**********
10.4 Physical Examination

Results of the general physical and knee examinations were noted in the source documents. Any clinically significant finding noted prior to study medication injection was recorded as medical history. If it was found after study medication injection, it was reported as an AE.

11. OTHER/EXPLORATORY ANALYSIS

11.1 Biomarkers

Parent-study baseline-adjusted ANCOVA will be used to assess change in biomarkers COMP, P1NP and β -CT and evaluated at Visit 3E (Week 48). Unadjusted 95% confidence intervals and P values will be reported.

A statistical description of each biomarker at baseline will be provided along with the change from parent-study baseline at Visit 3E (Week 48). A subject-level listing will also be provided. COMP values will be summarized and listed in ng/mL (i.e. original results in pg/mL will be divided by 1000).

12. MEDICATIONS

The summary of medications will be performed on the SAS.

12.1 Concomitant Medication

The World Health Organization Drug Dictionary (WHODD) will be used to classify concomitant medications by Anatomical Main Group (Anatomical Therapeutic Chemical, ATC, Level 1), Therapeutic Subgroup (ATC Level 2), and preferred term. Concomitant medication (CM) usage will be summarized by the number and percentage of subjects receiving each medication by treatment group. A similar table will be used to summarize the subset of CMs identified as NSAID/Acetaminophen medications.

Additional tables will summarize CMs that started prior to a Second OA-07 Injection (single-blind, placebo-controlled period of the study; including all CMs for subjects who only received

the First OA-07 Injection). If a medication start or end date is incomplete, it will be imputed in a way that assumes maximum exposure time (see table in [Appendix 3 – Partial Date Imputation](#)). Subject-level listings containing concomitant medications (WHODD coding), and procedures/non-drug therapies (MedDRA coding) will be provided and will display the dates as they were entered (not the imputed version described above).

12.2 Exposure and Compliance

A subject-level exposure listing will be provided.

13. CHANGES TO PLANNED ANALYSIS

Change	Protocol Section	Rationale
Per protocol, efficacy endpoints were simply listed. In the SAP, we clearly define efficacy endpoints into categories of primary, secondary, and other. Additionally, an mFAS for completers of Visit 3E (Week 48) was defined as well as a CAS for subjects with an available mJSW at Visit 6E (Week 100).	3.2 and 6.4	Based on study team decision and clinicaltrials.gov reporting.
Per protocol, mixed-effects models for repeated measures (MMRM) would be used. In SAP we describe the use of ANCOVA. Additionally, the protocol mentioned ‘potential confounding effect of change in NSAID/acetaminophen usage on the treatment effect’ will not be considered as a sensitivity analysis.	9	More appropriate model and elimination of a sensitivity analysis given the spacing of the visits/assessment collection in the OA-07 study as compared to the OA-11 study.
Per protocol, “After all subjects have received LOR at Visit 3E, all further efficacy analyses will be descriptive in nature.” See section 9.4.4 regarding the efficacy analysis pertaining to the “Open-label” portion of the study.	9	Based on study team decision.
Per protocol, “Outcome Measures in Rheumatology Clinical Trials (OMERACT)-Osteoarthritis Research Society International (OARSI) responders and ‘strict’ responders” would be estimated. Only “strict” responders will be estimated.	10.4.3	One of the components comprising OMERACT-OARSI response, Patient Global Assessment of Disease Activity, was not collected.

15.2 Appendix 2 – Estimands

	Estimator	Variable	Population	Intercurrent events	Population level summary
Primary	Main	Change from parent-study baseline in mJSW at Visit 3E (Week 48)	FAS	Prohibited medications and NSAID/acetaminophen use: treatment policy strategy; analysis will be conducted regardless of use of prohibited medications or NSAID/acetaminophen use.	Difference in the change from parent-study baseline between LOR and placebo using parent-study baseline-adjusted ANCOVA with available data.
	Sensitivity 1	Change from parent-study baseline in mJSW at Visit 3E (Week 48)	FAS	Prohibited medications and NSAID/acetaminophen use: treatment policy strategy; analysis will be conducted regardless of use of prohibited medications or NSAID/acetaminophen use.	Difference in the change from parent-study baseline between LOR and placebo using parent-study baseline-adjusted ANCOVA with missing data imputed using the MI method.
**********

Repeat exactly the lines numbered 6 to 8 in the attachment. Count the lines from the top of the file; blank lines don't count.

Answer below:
A statistical description of each biomarker at baseline will be provided along with the change from parent-study baseline at Visit 3E (Week 48). A subject-level listing will also be provided. COMP values will be summarized and listed in ng/mL (i.e. original results in pg/mL will be divided by 1000).

12. MEDICATIONS

The summary of medications will be performed on the SAS.